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Re: What Is Jewish Music--and who decides

Skip Heller's comments in his Dec. 28th posting (subject:  Questioning the 
need for criterion)--I'm referring to the second portion, beginning w/ the 
words "What Is Jewish Music?"--are superbly, and very insightfully, put, I 
think; and in a previous communication, Skip had written, "The culture 
itself decides ... over time [whether an artist's expression is "Jewish 
enough" for the culture].  Not the academe"--which I wanted to second, and 
amplify, w/ a case in point.          Some time ago, I had occasion to read 
every copy I could find--I think I went through all of them--of JEWISH MUSIC 
NOTES, which was published by the Jewish Music Council (of the Jewish 
Welfare Board) from 1946 in various formats.  I read, so far as I know, 
every issue ever published (I believe til the 90s, certainly the 80s), and 
although the publication made a point of noting, and reviewing, new records 
of Jewish music, I could not find *a single mention*--not one--of the music 
and records of Shlomo Carlebach--w/out question the most prolific, and the 
most widely adopted, composer of Jewish music in this century--possibly (as 
Arthur Waskow noted after his death) since King David, and possibly, given 
the uncertain scholarship surrounding the latter--possibly *ever* --in all 
of Jewish history!  But as a composer of folk-style melodies played on a 
guitar and easily (and widely) sung, he came in under the radar of the 
Jewish musical elite (unquestionably, in their own way, devoted to Jewish 
music; some of them composers in their own right of [some] fine pieces)--his 
"heart songs," his "Jewish soul music," just didn't "count" as "real" Jewish 
music.  Meanwhile, notice _was_ being taken--and florid reviews offered--of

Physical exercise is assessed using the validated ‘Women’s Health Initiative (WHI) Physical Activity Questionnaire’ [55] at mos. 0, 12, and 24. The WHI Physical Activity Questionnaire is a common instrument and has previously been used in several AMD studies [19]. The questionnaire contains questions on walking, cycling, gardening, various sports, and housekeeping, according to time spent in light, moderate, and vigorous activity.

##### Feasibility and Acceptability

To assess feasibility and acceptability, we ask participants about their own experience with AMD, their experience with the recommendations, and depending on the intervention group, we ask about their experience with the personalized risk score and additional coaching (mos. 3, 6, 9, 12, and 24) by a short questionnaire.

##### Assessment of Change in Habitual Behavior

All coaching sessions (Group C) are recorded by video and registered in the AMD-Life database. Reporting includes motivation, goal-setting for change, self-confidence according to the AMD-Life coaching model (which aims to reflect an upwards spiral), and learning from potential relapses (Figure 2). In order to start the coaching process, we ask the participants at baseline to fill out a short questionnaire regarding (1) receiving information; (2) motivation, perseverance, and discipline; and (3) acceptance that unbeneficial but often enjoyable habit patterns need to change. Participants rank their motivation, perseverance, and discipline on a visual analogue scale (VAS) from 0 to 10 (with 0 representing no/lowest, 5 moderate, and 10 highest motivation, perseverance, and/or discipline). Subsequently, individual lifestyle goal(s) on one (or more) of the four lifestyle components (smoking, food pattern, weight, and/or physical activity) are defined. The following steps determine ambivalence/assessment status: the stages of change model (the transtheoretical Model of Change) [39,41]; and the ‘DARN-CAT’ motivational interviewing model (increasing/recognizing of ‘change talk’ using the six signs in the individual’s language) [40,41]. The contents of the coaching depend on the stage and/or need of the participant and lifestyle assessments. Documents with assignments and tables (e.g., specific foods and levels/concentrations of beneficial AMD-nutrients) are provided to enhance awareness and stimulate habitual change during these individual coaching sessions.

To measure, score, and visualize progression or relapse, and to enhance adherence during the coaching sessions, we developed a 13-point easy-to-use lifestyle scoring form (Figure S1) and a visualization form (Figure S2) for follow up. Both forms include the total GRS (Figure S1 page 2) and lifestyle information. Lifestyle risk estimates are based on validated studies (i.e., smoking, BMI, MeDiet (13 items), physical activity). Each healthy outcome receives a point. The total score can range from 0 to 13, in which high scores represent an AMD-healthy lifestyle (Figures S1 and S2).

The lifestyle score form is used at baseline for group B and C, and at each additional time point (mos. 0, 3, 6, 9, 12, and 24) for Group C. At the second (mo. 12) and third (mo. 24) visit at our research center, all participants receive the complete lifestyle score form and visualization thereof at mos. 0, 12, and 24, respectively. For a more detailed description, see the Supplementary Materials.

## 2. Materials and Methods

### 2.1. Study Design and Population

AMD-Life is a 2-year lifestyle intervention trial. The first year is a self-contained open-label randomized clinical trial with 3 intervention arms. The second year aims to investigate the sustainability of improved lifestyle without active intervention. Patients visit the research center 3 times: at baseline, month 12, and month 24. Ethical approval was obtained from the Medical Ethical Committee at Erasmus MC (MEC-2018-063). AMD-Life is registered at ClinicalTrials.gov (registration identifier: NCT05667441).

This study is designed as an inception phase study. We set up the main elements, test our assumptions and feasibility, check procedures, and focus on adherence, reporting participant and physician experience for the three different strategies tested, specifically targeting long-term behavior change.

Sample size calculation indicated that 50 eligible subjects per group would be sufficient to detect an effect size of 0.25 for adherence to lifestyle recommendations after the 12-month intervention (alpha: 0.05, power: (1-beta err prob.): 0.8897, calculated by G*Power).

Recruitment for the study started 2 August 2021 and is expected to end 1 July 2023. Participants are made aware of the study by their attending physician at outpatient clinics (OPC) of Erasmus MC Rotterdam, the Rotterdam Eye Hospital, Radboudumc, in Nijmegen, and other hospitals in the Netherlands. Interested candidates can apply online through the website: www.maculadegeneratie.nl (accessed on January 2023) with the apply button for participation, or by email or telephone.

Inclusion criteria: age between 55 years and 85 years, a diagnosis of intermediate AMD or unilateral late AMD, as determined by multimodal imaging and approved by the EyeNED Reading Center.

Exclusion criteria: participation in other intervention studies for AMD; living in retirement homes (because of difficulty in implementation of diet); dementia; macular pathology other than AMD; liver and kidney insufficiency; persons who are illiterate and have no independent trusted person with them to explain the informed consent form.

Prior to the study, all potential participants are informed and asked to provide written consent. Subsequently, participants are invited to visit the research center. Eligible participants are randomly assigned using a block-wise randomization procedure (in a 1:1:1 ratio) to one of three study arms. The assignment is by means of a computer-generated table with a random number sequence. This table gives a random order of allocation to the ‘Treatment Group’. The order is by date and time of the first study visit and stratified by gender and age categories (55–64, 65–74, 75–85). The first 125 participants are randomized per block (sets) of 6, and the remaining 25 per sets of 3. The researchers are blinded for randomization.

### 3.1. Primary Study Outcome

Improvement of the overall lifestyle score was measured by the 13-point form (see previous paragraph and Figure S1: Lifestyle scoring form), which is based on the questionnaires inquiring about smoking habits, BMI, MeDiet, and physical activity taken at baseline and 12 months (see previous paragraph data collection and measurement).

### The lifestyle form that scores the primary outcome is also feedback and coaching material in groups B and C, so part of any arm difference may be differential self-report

recordings of art-music-style liturgical pieces, or entire services, that 
have probably rarely, or never, been heard or performed--and certainly never 
*prayed* to--since.  (And, imho, often rightfully so--their music is often 
characteristically remote and distant--utterly not what the times, and 
amcha, needed--though in some cases they were explicitly praised, and 
authoritatively pronounced, as "music for the ages," or some such.)          
                          Similarly, Macy Nulman's CONCISE ENCYCLOPEDIA OF 
JEWISH MUSIC, which is occasionally cited on this list and is otherwise a 
fine reference source, has *no entry*--it was published in the mid-70s, 
15-20 years after "Esau Einai" and "Od Yishama"!--for Carlebach--for which, 
I've since learned, the author was reproached at the time.  But, again, he 
_does_ have entries for composers--many of them un-heard, and un-heard-of, 
since--that were judged more respectably Jewish.  (W/ respect to liturgical 
music, a lot of this has to do w/ standards determined by Western art 
music--and in particular, and even more problematically, church music. Such 
is made quite explicit in many references in JEWISH MUSIC NOTES over the 
years--and that is why, e.g., Salomon Sulzer's music [19th-century Vienna, 
some of which became established Ashkenazic synagogue music] is considered 
such a gevalt.)                                                              
        If I listed some of the composers that _are_ noted, and praised, in 
JEWISH MUSIC NOTES and in Nulman's book, only academes and (some!) cantors 
would know their names--and amcha wouldn't recognize _any_ of their music.  
Or as Skip would say, "the culture itself decided"--and continues, and will 
continue, to.  -- Robert Cohen

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